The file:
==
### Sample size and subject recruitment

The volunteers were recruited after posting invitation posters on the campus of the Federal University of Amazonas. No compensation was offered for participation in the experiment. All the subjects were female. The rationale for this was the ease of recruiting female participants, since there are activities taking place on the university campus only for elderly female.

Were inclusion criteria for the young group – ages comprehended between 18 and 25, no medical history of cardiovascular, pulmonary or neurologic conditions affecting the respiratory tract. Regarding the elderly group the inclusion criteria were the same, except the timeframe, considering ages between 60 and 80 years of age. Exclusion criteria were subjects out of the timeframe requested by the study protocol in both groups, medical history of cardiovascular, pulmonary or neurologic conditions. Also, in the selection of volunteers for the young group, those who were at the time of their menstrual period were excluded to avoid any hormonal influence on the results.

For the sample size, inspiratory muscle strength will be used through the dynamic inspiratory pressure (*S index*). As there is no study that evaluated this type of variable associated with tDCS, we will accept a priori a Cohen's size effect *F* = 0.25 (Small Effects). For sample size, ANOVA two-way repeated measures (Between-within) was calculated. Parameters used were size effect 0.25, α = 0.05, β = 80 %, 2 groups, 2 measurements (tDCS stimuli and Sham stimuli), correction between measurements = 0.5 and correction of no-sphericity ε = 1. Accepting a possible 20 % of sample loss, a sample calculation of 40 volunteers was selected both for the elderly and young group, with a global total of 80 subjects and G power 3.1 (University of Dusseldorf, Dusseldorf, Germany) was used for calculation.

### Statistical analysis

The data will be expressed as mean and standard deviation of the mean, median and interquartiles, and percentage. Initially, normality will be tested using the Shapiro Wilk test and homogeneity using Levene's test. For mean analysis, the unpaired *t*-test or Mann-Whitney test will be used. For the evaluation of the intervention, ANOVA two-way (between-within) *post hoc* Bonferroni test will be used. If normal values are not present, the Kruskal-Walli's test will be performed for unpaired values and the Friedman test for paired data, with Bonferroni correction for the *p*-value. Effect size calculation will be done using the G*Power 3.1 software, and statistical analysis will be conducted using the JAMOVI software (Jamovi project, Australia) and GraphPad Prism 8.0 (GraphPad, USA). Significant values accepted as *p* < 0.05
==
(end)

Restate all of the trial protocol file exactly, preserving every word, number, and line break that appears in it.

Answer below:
### Sample size and subject recruitment

The volunteers were recruited after posting invitation posters on the campus of the Federal University of Amazonas. No compensation was offered for participation in the experiment. All the subjects were female. The rationale for this was the ease of recruiting female participants, since there are activities taking place on the university campus only for elderly female.

Were inclusion criteria for the young group – ages comprehended between 18 and 25, no medical history of cardiovascular, pulmonary or neurologic conditions affecting the respiratory tract. Regarding the elderly group the inclusion criteria were the same, except the timeframe, considering ages between 60 and 80 years of age. Exclusion criteria were subjects out of the timeframe requested by the study protocol in both groups, medical history of cardiovascular, pulmonary or neurologic conditions. Also, in the selection of volunteers for the young group, those who were at the time of their menstrual period were excluded to avoid any hormonal influence on the results.

For the sample size, inspiratory muscle strength will be used through the dynamic inspiratory pressure (*S index*). As there is no study that evaluated this type of variable associated with tDCS, we will accept a priori a Cohen's size effect *F* = 0.25 (Small Effects). For sample size, ANOVA two-way repeated measures (Between-within) was calculated. Parameters used were size effect 0.25, α = 0.05, β = 80 %, 2 groups, 2 measurements (tDCS stimuli and Sham stimuli), correction between measurements = 0.5 and correction of no-sphericity ε = 1. Accepting a possible 20 % of sample loss, a sample calculation of 40 volunteers was selected both for the elderly and young group, with a global total of 80 subjects and G power 3.1 (University of Dusseldorf, Dusseldorf, Germany) was used for calculation.

### Statistical analysis

The data will be expressed as mean and standard deviation of the mean, median and interquartiles, and percentage. Initially, normality will be tested using the Shapiro Wilk test and homogeneity using Levene's test. For mean analysis, the unpaired *t*-test or Mann-Whitney test will be used. For the evaluation of the intervention, ANOVA two-way (between-within) *post hoc* Bonferroni test will be used. If normal values are not present, the Kruskal-Walli's test will be performed for unpaired values and the Friedman test for paired data, with Bonferroni correction for the *p*-value. Effect size calculation will be done using the G*Power 3.1 software, and statistical analysis will be conducted using the JAMOVI software (Jamovi project, Australia) and GraphPad Prism 8.0 (GraphPad, USA). Significant values accepted as *p* < 0.05